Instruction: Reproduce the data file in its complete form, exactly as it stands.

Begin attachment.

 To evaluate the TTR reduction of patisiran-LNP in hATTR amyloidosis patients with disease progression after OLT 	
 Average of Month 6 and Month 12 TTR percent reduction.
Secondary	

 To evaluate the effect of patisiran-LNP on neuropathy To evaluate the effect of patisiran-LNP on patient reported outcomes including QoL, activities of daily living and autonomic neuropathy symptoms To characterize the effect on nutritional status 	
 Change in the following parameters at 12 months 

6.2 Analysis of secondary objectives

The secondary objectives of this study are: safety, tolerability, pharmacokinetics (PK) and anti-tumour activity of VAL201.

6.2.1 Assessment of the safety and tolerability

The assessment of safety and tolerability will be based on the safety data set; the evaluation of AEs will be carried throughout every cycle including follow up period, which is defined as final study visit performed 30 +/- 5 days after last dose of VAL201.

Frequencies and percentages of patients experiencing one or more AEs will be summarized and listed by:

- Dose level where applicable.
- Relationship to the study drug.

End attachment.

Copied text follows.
 To evaluate the TTR reduction of patisiran-LNP in hATTR amyloidosis patients with disease progression after OLT 	
 Average of Month 6 and Month 12 TTR percent reduction.
Secondary	

 To evaluate the effect of patisiran-LNP on neuropathy To evaluate the effect of patisiran-LNP on patient reported outcomes including QoL, activities of daily living and autonomic neuropathy symptoms To characterize the effect on nutritional status 	
 Change in the following parameters at 12 months 

6.2 Analysis of secondary objectives

The secondary objectives of this study are: safety, tolerability, pharmacokinetics (PK) and anti-tumour activity of VAL201.

6.2.1 Assessment of the safety and tolerability

The assessment of safety and tolerability will be based on the safety data set; the evaluation of AEs will be carried throughout every cycle including follow up period, which is defined as final study visit performed 30 +/- 5 days after last dose of VAL201.

Frequencies and percentages of patients experiencing one or more AEs will be summarized and listed by:

- Dose level where applicable.
- Relationship to the study drug.